6. Jaymazing says:

    Awesome article, as always.

    I was just wondering, what kind of differences can I expect in readings when auscultating through clothing? Or when using the NIBP over clothing?

    Of course, I’m not talking about really thick clothing or anything…I’m mainly referring to tight t-shirt sleeves or long sleeved shirts that can’t be rolled up very far.

  7. What about alternate sites for taking blood pressures? I’ve heard if the cuff is appropriately sized that bp can also be taken with the cuff around the forearm or the calf.

  8. Sean Fontaine says:

    Steve, as usual thanks for putting this out there, I know that I’m guilty of not always lining up the artery line as accurately as I should. I am glad I have a good stethoscope and a good set of ears for hearing BP and lung sounds when others can’t.
    Entirely my personal opinion here: I don’t think that any of the LP12 NIBP cuffs are calibrated well/or often enough to be trusted w/out a manual double check, they don’t allow you to appreciate any change in pulse quality/strength, and as such aren’t worth a damn. One of my preceptors would disconnect it every morning and that became my habit even after moving off of his ambulance.

  9. MysteryMedic says:

    I’m sure I am going to start some controversy with this post, but why, when taken correctly with the appropriate cuff size and level with the heart, is using the LP12 to take the initial blood pressure always wrong? Walk into any emergency department and sit in triage, some (if not all) of our doctors offices, and even my own pediatricians office, see what they use to take the patients blood pressure. Auto right? Why? On average these are mostly used on stable patients because they walked in right (Mostly). The manual blood pressure is most effective, in my experience as a medic, at extreme ends (such as a patient presenting with a decreased LOC or a moderate to severe level of distress). When I suspect a CHF patient (like spitting foam) and I’m dosing my NTG on pressure, I do a quick initial palpation and all pressures are taken manually until the blood pressure starts getting low (not very often). If I suspect severe hypotension then I do a manual pressure. If I happen to walk into a call without my LP12 (again not very often) for let’s say a injured person and I need a blood pressure then I do a manual pressure on scene or maybe the LP12 for an (I need a place to sleep tonight but my left toe hurts) transporting as safely possible to the closest hospital because you’ve picked them up twice today. Let’s be honest, some of you will make that number up but all of you should at least take a pressure to tell said patient that even though their toe hurts that their blood pressure is so high it may kill them if they don’t stop their lifestyle and get medicated soon. HOWEVER, if I walk into a chest pain call and I start my initial assessment and the patient has an appropriate palpable radial pulse, all blood pressures will be taken by the LP12. Why you say? All my NTG will be based on the continuation of that blood pressure from the drop in systolic pressure taken on the same machine. Manual blood pressures will differ from the LP12. If the the first pressure was obtained manually and a medication is delivered then any pressure obtained after that should be obtained by the same method. All pressures obtained later should not correspond to the original pressure because it was obtained in a different matter and it should be documented as such (I know that most of you do not). If you suspect hypotension, we put on a manual cuff and leave it there. Palpate the pressure as you fluid bolus or medicate the patient until an appropriate pressure is achieved. Blood pressure in the body reacts to your intervention, internal mechanisms, or the environment. Medications should be given based on the same site/method. If an EMT-B responds before me (sometimes in an area of my local) if the first BP taken by them is manual (and I trust them or if the number doesn’t match the patient (whole different discussion!!!)) then I continue with my own manual pressure. BP’s are important but they are also relative to equipment and user and treatment…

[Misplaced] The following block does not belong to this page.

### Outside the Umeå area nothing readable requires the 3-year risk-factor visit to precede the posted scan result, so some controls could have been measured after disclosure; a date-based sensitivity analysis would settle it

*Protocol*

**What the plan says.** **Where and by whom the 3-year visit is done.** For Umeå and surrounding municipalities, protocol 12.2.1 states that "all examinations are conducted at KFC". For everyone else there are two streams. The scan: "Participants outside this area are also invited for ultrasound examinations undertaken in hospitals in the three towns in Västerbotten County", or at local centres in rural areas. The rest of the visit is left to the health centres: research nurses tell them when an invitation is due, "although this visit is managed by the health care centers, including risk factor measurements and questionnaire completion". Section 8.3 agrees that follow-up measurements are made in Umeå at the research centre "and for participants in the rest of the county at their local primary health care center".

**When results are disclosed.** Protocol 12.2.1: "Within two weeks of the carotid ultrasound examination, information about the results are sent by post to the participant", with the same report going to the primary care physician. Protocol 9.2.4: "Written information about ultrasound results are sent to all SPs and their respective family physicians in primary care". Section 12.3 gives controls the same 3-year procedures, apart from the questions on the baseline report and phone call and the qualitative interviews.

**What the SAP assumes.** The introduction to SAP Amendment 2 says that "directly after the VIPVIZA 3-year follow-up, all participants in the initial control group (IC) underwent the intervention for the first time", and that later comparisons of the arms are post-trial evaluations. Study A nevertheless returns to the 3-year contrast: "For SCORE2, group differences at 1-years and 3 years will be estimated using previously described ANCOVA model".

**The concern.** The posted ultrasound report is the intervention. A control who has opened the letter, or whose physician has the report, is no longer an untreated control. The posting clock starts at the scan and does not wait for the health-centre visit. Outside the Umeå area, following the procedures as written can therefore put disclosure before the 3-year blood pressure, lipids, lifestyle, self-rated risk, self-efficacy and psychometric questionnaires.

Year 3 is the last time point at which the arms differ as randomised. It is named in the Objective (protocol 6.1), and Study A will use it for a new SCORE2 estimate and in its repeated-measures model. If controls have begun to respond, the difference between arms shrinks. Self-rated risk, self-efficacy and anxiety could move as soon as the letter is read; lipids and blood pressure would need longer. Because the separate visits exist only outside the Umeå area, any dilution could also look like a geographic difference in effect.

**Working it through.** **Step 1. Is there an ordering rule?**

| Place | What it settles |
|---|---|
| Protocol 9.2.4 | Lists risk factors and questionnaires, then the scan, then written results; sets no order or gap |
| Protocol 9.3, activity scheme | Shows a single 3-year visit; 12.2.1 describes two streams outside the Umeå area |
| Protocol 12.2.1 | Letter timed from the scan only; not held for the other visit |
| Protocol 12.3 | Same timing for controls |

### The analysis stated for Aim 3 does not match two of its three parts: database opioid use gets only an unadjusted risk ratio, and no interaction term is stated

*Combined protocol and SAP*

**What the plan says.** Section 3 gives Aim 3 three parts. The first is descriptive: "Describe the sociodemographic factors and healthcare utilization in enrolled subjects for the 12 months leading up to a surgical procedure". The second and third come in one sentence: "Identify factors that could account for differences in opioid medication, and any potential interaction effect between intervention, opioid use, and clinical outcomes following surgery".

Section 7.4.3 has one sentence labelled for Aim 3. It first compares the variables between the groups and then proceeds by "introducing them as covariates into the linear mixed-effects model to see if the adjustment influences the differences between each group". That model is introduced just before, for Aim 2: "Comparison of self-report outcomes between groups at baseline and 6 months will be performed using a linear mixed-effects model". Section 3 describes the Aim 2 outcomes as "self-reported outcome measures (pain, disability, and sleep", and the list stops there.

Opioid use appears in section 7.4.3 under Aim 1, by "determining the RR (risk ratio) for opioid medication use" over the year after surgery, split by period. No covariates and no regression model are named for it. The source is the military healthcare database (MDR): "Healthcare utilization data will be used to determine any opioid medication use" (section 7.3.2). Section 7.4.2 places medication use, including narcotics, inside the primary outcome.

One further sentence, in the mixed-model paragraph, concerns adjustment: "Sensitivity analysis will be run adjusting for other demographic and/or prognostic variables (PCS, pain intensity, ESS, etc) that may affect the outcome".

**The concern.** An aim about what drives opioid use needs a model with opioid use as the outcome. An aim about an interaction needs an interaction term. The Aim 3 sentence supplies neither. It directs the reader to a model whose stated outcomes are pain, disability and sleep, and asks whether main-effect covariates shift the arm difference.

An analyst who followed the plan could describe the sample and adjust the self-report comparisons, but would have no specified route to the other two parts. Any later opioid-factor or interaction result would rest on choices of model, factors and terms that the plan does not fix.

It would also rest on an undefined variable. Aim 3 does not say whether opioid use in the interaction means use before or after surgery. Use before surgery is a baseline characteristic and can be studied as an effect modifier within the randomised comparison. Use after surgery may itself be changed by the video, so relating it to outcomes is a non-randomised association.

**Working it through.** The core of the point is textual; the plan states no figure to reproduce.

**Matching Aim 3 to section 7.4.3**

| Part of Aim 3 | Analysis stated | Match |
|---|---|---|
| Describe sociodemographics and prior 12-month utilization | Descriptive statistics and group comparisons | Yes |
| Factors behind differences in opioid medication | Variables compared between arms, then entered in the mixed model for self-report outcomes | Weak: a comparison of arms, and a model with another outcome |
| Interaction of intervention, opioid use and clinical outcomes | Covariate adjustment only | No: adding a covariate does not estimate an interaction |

10. MysteryMedic says:

    BTW…Love your site and read it often!!!

  11. A really fun web site for learning to take blood pressure is They have an online blood pressure cuff simulator and several dozen case studies.

  12. christine says:

    i was measuring the blood pressure for a 6o years old patient that had done a colostomy operation after receiving a stab wound in the abdomen, she was confused and audible chest wheezes are heard..the pressure was 150 / 2o …i repeat it and 4th kortokoff sound was heard till the end…my resident cry in my face when i told him this blood pressure . 2 days after this patient died…i think she was in septic shock…does anyone have information about this? thanks

  13. Christopher says:

    I’m concern that the description of the systolic as “the first clearly audible whoosh (Or thump…pick your poison.)” may confuse the students with phase 3 Korotkoff sound. many EMT’s mistakenly believe that the intensified sound in phase 3 is “when the sound becomes clear”.